U.S. Spending on Immigration Policing Exceeds All Other Law Enforcement


The Obama administration spent nearly $18 billion on immigration enforcement last year, significantly more than its spending on all the other major federal law enforcement agencies combined, says a new Migration Policy Institute study reported by the New York Times. Based on the vast resources devoted to monitoring foreigners coming into the U.S. and to detaining and deporting illegal immigrants, immigration control has become “the federal government's highest criminal law enforcement priority,” the report concluded.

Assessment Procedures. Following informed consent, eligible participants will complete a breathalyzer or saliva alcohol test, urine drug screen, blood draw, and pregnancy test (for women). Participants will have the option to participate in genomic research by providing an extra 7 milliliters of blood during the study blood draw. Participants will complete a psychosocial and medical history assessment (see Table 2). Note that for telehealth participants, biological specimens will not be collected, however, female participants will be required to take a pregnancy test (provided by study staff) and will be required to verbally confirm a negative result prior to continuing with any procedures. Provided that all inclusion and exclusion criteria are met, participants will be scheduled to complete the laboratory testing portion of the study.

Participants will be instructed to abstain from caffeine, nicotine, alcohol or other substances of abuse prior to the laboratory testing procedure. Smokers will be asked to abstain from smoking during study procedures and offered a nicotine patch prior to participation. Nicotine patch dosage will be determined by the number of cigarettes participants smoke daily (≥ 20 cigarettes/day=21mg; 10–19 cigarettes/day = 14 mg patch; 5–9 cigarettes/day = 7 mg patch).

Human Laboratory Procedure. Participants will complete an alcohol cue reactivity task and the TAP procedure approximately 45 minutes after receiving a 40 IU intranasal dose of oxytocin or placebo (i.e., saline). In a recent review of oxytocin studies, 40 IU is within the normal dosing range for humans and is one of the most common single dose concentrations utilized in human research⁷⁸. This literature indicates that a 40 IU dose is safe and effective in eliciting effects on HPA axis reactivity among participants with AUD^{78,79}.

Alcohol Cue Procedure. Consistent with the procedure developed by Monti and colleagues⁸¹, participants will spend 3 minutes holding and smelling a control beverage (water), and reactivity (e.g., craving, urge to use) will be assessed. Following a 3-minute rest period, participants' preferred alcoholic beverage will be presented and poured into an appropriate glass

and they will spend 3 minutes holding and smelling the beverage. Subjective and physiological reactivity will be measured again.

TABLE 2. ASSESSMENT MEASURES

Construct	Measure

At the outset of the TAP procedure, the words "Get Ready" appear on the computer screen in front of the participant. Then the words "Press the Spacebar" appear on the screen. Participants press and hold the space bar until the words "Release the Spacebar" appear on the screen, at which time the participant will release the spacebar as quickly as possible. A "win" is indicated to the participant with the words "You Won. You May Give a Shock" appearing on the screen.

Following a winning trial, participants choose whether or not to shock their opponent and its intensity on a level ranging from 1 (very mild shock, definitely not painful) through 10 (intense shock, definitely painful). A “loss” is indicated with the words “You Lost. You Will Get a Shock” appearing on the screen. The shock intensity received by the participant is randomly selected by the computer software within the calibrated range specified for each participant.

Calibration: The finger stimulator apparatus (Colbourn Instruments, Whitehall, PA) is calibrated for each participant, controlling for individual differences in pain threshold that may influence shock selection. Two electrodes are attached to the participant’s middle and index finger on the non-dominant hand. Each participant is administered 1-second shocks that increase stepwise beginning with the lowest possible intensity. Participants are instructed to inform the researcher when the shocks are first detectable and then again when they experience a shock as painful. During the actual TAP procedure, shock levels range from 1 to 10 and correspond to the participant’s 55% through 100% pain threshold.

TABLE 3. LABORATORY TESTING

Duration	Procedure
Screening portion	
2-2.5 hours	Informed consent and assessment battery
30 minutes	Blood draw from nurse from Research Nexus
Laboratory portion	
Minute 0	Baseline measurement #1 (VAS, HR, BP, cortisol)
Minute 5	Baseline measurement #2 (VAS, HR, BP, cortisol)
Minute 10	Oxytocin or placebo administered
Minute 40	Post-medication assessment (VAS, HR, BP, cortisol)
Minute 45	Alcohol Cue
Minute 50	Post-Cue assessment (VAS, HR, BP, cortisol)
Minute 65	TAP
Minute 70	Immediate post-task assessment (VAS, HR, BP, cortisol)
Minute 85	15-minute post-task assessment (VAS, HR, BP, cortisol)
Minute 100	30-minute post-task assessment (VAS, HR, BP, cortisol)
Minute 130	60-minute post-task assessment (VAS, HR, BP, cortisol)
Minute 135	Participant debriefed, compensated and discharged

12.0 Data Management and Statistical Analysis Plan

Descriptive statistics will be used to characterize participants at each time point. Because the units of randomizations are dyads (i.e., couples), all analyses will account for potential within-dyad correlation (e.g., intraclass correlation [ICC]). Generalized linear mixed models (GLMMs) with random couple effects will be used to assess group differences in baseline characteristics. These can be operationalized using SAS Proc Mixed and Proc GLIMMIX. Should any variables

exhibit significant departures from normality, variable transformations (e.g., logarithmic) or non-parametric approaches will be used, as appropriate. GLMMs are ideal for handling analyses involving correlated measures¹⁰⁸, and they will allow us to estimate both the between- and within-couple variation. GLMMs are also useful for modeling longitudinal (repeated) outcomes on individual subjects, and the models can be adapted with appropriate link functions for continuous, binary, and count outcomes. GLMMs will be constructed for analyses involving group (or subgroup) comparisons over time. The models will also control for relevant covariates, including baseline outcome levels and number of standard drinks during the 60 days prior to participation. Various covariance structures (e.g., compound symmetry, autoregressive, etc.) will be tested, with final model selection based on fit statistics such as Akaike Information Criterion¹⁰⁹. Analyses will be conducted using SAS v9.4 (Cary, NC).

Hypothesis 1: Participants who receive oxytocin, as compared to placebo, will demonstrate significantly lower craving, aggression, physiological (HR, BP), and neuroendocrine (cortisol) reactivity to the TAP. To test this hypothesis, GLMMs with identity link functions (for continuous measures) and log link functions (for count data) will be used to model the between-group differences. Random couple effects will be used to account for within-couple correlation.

In recent years, the two main immigration enforcement agencies under the Department of Homeland Security have referred more cases to the courts for prosecution than all of the Justice Department's law enforcement agencies combined, including the FBI, Drug Enforcement Administration, and the Bureau of Alcohol, Tobacco, Firearms and Explosives. Total spending on those agencies was $14 billion. The report was an opening salvo in a contentious debate over immigration that President Obama has pledged to lead. Its purpose was to show that the U.S. has built “a formidable enforcement machinery” since 1986, the last time Congress considered an overhaul of the immigration laws that included measures granting legal status to large numbers of illegal immigrants.

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